"And the idea of opening up a milkshake bar came to my head, so I started writing it down on a scrap paper, drawing out what my milkshake place would be – and this was while inside prison – just drawing it out, sketching it out, how I wanted it to look, what name I wanted, and stuff like that. So when I came out, it was just sort of a straight vision from there. Wasn't looking back."
But it was a struggle getting this business in the first place. Wasim says no one really wanted to help him. He got together all his savings, spotted an empty unit, and kept asking who had owned it. Wasim waited outside until one evening the owner walked by, "and he then gave me the keys to the place."
On the first day of business, "A lot of youth were coming in and asking me questions, and on my opening day over like, 250 people were here. There was a mad queue outside. I got a lot of YouTube vlogger friends, so they came down, all their fans came down, and I put it on my Facebook and on my Instagram."
What about some of the challenges he has encountered running his first business? "Some days it's raining. And I have to put it in my mind just because it's raining doesn't mean you're going to close early. The show still goes on. Sometimes it's packed and the schoolkids are making so much noise, and that's why I haven't put out a lot of chairs. When the schoolkids come they just want to chill."
Wasim says he gets asked a lot of questions by inquisitive customers. "They look at the name and they laugh first. Then they ask me, 'Are you Muslim?' Then I'll be like, yeah, and they're like: 'Oh, you don't look it though.'"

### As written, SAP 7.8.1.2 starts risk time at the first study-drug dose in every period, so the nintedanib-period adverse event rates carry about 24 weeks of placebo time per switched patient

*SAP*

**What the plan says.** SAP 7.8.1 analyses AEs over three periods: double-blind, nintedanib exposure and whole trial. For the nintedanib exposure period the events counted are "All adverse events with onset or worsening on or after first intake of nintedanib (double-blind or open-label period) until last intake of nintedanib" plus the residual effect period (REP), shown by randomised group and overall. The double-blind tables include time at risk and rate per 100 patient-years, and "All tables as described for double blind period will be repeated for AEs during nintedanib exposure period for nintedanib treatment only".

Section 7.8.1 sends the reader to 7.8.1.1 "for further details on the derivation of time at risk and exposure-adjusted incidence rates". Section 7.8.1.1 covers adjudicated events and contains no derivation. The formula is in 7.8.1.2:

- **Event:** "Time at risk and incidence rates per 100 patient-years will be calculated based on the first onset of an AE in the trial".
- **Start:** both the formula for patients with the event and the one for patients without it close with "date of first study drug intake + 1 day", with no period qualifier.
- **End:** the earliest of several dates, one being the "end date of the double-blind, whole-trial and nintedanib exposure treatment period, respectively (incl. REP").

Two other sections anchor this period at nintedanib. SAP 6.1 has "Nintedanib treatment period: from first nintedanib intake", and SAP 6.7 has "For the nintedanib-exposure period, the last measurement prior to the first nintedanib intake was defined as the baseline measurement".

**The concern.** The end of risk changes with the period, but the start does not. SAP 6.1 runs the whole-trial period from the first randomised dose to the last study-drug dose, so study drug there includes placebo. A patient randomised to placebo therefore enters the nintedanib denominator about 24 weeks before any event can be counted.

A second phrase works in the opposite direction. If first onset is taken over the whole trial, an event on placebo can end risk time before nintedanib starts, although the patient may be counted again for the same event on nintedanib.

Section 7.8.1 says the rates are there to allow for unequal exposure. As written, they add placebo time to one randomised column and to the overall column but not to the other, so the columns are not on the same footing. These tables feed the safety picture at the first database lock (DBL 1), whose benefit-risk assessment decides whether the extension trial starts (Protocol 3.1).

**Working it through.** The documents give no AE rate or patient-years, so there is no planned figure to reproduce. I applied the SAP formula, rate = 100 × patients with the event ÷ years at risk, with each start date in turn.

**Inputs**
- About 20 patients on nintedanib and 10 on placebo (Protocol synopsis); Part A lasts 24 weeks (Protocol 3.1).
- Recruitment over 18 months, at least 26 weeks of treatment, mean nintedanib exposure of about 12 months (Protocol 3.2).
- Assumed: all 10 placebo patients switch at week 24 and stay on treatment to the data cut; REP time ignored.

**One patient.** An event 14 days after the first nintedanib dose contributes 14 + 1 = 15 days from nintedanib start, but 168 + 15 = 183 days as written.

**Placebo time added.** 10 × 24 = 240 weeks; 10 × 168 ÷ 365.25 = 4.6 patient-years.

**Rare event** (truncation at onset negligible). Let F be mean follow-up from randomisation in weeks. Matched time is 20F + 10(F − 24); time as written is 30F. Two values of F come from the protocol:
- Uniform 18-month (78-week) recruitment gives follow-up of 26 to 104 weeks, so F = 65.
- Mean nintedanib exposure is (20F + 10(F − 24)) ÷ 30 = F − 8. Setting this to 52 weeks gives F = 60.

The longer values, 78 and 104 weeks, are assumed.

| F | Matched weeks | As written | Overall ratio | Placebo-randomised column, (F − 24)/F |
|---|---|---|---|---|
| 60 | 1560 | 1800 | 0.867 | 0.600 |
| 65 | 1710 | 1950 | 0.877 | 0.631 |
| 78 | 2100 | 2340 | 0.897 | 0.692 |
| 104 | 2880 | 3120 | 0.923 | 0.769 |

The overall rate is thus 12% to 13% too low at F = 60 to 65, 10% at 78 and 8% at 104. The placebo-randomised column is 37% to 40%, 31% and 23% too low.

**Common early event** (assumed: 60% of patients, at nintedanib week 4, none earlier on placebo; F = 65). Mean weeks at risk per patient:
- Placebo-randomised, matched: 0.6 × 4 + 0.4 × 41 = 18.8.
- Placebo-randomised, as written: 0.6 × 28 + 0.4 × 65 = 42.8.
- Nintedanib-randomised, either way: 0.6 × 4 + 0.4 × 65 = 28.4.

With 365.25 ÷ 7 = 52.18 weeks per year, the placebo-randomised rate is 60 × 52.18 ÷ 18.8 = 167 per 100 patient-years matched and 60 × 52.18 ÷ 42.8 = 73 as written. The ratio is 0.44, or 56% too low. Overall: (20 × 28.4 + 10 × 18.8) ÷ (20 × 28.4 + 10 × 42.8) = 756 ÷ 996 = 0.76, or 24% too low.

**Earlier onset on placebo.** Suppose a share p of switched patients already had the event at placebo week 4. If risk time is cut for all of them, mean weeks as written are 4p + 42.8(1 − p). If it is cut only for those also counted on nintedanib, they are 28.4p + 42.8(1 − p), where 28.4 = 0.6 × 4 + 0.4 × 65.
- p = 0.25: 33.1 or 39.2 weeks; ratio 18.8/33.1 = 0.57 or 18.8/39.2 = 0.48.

What does looking like a Muslim even mean? "I don't know! I don't know what a Muslim looks like. They ask, 'When did you become Muslim? And I'm like, I was born Muslim, [for] my whole life I've been Muslim. Then they start asking me other questions – we start talking about Ramadan and how is it going with fasting and [things] like that."
He's an inspiration for many young people in his area, starting a company from scratch with plans on opening the first Milk Sheikh in Dubai. "If you want to do something, you should do it by your own accord and do it by yourself. Ain't nobody gonna do what you wanna do, as good as you wanna do – that's one thing I've definitely learnt. If you wanna do something, you gotta go out and get it."
So much has changed for Wasim in the last year and half. "Wow, it's changed drastically, major, major change. From even the way I used to think to the way I think now, totally different.
"I'm being me. That's the most important thing. A lot of people don't know being you is what actually makes you happy. When you're being someone else or trying to do something for someone else, there's no happiness for that. Putting on a fake smile everyday. But now, in here, I'm happy, I'm building something, I'm building myself as a person. I like the person I'm becoming."